“Real estate remains the one positive driver of consumer sentiment in Canada,” said Nanos Research Group Chairman Nik Nanos. “Any negative changes in the real estate market would have a material downward impact on the confidence in the Canadian economy.”
The comments come as consumer confidence reached a five-week high, rising from 56.6 to 56.8, which according to Nanos, is the most optimistic reading since May and close to the previous high of 56.9.
They also follow new number from the Calgary Real Estate Board which notes that the volume of sales in June was only five per cent below the 10-year average for the month and three per cent higher than levels of the past three years.
“We’ve seen less concern from consumers lately,” said CREB president Corinne Lyall. “Consumers who were waiting for wide-spread price declines have been surprised to see that it just hasn’t happened yet, and so they’ve decided to take advantage of the improved selection and lower lending rates.”
What’s more, the share of people who expect home prices to fall in the next six months declined to the lowest since November at 13.2 per cent.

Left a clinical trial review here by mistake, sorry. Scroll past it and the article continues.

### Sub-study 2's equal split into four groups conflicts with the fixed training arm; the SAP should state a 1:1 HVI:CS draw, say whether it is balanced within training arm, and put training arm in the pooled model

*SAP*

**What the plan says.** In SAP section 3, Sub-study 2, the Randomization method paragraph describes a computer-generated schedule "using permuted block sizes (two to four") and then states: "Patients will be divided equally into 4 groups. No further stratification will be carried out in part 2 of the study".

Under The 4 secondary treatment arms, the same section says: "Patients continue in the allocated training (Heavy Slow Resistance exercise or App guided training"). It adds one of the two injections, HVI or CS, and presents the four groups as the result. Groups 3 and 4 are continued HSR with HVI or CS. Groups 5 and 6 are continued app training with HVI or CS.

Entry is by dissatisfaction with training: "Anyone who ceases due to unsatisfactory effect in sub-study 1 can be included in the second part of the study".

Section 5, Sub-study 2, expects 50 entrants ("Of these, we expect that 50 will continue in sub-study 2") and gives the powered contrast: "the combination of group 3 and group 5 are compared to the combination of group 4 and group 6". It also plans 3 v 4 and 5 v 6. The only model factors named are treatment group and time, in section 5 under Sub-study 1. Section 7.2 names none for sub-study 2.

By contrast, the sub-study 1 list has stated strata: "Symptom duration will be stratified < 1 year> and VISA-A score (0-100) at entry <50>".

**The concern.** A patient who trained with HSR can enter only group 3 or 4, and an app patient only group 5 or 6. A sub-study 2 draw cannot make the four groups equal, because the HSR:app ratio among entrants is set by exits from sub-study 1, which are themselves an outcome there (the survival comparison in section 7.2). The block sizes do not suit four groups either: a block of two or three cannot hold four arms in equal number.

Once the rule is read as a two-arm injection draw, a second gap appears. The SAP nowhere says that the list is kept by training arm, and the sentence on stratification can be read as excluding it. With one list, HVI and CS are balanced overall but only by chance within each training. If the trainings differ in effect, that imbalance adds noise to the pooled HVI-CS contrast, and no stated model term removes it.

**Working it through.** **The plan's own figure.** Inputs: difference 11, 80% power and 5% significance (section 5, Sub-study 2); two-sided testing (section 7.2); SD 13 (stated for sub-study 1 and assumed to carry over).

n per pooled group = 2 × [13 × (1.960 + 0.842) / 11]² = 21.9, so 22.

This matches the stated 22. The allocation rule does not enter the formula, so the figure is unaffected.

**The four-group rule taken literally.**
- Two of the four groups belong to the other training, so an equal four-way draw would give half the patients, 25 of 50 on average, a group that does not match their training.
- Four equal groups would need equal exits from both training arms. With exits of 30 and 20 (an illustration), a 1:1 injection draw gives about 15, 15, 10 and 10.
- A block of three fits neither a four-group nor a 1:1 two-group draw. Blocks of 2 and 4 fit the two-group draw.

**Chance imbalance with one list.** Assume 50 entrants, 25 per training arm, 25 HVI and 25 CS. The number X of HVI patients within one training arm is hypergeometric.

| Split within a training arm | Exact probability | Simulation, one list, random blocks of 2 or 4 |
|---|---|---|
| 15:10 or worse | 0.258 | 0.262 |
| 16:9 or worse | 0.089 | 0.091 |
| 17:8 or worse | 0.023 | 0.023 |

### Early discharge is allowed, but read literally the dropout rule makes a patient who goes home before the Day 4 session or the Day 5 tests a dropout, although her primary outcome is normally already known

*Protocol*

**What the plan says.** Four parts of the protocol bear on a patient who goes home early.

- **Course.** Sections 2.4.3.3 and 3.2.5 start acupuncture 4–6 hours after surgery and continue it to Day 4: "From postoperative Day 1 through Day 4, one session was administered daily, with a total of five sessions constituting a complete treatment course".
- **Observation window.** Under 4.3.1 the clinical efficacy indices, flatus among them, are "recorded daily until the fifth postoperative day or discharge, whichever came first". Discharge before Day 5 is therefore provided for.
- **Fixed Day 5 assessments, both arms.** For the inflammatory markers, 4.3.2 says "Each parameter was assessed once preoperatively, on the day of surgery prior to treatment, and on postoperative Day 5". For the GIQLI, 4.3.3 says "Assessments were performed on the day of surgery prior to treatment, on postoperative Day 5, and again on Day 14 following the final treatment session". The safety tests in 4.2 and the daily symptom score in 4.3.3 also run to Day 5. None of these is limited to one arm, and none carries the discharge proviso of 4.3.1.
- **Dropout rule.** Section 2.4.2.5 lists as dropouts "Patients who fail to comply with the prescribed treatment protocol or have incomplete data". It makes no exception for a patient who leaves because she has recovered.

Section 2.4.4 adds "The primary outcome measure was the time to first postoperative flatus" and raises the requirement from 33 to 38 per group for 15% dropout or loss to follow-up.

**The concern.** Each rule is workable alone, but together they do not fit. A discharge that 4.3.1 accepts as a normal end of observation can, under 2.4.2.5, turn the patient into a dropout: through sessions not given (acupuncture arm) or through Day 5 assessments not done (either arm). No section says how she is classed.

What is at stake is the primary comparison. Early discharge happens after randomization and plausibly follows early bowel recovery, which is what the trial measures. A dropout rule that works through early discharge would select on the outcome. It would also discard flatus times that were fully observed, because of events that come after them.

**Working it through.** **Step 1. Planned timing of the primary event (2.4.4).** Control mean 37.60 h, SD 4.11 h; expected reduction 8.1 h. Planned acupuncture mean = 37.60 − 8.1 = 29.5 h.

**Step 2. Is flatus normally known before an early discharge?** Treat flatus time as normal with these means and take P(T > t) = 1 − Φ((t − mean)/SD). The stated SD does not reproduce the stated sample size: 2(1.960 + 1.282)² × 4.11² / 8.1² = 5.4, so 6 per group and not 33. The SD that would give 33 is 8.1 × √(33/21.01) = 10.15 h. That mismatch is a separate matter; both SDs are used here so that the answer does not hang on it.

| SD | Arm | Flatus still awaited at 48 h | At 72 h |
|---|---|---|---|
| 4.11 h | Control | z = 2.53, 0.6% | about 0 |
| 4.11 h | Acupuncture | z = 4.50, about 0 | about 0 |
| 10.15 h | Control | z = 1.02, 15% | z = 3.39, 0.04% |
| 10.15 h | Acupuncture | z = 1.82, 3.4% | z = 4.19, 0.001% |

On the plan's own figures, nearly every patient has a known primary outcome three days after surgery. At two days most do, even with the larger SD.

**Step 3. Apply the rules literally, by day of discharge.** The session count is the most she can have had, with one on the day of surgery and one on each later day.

At a time where home sales in Vancouver and Toronto are escalating due to low interest rates and rising seasonal demand, the Bank of Canada’s deputy governor, Larry Schembri, said recently that the housing market is poised for a soft landing after a period of record prices and elevated consumer debt.
That sentiment falls in line with what a lot of agents and investors have been echoing for weeks as many are taking a wait-and-see approach to the real estate market with uncertainty in oil and other factors.
“I have seen our share of ups and downs, surely based on where the oil prices are right now but the market is stable,” Akbar Nimji, a real estate agent with Re/Max in Calgary, told CREW's sister publication REP.
“New immigrants definitely bring vitality to the real estate industry and we’re see the low to mid-range markets almost completely unaffected. In fact, there are still multiple offers on these types of homes.”
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Reduced concern about falling house prices due to the oil crash is losing steam, according to the latest poll from the Bloomberg Nanos Canadian Confidence Index, as consumer confidence grows.